2Increased employee vulnerability and risk
Contact centre employees are not immune from cost-of-living pressures. However, rising inflation, and its impacts on staff, are often ignored by businesses.
The UK’s Office for National Statistics said the cost of living is increasing at its fastest rate in 30 years.2
Energy bills in the UK are due to rise by an average of 50% this year. Combined with the climbing cost of food and soaring gas prices, employees may soon not be able to afford to work from home, let alone come into the office.
Businesses will need to do more not only to attract talent but also to retain the employees they already have.
Steep increases in salary levels and incentives are being offered to employees to help support them during this period, but there is more that will be needed and demanded. Businesses will need to have processes in place to support their employees with their general well-being. People have just dealt with the pandemic, and now they are faced with the stress and potential isolation of a cost-of-living crisis. Who can afford to go out with friends?
According to MIND,3 a mental health charity,“Poor mental health can make earning and managing money harder. And worrying about money can make your mental health worse. It can start to feel like a vicious cycle.”
The consensus amongst the group of CX leaders is that businesses are adapting, but there is still more that can be done. The opportunity to take a role with progression opportunities, a good work-life balance, incentives, and benefits will help. However, what will be equally critical is cultivating support in mental health, engaging good mentors, and building sound internal networks that offer help or opportunities just to “pass the time of day” with someone.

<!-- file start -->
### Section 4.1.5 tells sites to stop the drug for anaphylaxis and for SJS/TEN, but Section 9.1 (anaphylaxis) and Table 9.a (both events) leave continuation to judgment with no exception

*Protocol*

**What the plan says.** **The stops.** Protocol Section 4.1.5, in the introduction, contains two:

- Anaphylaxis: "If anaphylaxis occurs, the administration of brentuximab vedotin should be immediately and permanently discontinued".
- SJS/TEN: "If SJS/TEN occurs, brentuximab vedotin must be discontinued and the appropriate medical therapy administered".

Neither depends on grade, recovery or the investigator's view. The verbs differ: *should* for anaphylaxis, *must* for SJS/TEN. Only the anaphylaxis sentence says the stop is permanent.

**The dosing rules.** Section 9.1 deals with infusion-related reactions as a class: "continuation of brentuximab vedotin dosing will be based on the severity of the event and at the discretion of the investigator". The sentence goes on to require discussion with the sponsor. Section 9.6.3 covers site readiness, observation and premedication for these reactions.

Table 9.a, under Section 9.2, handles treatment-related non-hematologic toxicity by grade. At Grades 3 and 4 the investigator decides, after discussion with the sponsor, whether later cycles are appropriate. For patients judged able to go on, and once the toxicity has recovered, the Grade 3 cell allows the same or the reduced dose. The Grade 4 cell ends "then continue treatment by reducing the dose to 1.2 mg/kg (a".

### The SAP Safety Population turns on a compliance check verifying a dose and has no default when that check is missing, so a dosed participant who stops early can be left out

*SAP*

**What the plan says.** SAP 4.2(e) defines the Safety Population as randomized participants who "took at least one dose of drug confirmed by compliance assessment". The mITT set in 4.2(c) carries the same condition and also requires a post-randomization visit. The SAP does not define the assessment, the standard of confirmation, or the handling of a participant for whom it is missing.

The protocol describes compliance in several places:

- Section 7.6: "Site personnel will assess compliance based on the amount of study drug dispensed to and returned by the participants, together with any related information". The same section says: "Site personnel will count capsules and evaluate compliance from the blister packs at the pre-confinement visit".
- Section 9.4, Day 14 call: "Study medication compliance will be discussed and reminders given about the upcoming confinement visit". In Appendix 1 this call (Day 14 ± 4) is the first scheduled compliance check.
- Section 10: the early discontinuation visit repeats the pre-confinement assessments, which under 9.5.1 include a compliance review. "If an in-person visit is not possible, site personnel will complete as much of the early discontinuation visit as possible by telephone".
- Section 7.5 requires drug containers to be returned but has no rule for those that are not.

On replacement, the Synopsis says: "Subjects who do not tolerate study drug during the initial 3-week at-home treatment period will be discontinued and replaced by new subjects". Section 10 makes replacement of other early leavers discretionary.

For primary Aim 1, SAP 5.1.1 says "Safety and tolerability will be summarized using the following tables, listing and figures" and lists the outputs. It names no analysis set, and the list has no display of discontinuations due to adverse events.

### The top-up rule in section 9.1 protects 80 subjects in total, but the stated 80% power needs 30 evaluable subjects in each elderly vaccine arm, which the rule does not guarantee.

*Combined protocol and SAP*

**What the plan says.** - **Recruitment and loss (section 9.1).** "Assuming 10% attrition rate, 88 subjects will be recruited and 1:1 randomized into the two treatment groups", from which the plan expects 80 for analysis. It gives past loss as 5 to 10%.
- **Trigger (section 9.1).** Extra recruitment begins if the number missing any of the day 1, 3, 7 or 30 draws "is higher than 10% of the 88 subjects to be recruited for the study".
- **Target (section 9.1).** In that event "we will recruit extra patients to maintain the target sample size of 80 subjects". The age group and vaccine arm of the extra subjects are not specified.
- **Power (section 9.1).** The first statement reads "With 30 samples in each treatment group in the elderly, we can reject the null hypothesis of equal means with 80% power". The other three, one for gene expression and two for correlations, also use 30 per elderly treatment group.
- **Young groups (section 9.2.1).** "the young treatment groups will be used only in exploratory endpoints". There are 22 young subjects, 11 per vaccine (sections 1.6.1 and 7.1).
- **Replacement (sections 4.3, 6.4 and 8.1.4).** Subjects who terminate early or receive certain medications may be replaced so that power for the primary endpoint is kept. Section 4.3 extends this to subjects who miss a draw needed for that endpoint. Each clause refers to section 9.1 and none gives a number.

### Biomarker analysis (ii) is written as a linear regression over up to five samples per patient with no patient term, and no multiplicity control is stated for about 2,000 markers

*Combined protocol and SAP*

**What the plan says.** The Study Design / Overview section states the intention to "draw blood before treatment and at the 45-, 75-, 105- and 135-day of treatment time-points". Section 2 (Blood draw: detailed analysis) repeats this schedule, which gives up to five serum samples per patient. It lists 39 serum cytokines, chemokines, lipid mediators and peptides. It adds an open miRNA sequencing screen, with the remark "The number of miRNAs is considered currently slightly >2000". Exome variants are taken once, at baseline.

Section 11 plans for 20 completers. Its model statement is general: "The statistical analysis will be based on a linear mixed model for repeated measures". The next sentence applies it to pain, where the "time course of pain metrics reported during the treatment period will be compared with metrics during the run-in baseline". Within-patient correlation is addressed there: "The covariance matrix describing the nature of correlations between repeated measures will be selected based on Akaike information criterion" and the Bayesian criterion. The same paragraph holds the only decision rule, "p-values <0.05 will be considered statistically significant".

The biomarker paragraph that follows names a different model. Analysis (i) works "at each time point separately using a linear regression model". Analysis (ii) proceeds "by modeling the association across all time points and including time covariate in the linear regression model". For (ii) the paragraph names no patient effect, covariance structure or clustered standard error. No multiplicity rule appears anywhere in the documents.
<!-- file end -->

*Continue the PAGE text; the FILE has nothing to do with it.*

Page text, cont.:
Interestingly, all of this is happening when, for the first time on record, the number of advertised jobs has risen higher than the levels of unemployment. This is according to the Office of National Statistics (ONS),4 who recently shared an unemployment rate of 3.7% for January to March.
3.7% unemployment means that 1.26 million people are looking for work in the UK, whilst for the same period, the number of vacancies rose to 1.29 million.
Does this add further weight to the need for companies to digitise?